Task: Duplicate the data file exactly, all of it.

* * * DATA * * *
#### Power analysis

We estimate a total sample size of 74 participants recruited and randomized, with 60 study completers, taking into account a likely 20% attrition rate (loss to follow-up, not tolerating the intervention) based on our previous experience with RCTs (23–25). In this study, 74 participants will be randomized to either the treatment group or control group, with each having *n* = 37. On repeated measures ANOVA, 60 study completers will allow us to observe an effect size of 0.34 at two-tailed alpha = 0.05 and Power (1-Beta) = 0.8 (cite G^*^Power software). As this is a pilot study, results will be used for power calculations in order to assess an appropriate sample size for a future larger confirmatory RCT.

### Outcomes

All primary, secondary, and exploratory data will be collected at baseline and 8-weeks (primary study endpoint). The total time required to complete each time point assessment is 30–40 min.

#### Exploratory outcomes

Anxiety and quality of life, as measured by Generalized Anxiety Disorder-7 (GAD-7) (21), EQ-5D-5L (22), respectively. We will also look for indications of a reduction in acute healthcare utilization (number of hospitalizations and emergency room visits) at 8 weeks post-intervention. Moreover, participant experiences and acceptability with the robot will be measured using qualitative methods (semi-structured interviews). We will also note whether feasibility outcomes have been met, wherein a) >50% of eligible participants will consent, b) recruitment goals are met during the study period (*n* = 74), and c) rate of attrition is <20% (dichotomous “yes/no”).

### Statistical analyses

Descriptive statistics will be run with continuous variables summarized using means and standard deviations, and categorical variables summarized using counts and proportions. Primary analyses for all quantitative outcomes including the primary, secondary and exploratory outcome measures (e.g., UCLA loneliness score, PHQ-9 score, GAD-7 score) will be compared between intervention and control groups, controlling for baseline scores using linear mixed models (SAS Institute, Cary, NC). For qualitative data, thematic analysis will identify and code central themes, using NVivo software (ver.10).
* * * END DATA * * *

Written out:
#### Power analysis

We estimate a total sample size of 74 participants recruited and randomized, with 60 study completers, taking into account a likely 20% attrition rate (loss to follow-up, not tolerating the intervention) based on our previous experience with RCTs (23–25). In this study, 74 participants will be randomized to either the treatment group or control group, with each having *n* = 37. On repeated measures ANOVA, 60 study completers will allow us to observe an effect size of 0.34 at two-tailed alpha = 0.05 and Power (1-Beta) = 0.8 (cite G^*^Power software). As this is a pilot study, results will be used for power calculations in order to assess an appropriate sample size for a future larger confirmatory RCT.

### Outcomes

All primary, secondary, and exploratory data will be collected at baseline and 8-weeks (primary study endpoint). The total time required to complete each time point assessment is 30–40 min.

#### Exploratory outcomes

Anxiety and quality of life, as measured by Generalized Anxiety Disorder-7 (GAD-7) (21), EQ-5D-5L (22), respectively. We will also look for indications of a reduction in acute healthcare utilization (number of hospitalizations and emergency room visits) at 8 weeks post-intervention. Moreover, participant experiences and acceptability with the robot will be measured using qualitative methods (semi-structured interviews). We will also note whether feasibility outcomes have been met, wherein a) >50% of eligible participants will consent, b) recruitment goals are met during the study period (*n* = 74), and c) rate of attrition is <20% (dichotomous “yes/no”).

### Statistical analyses

Descriptive statistics will be run with continuous variables summarized using means and standard deviations, and categorical variables summarized using counts and proportions. Primary analyses for all quantitative outcomes including the primary, secondary and exploratory outcome measures (e.g., UCLA loneliness score, PHQ-9 score, GAD-7 score) will be compared between intervention and control groups, controlling for baseline scores using linear mixed models (SAS Institute, Cary, NC). For qualitative data, thematic analysis will identify and code central themes, using NVivo software (ver.10).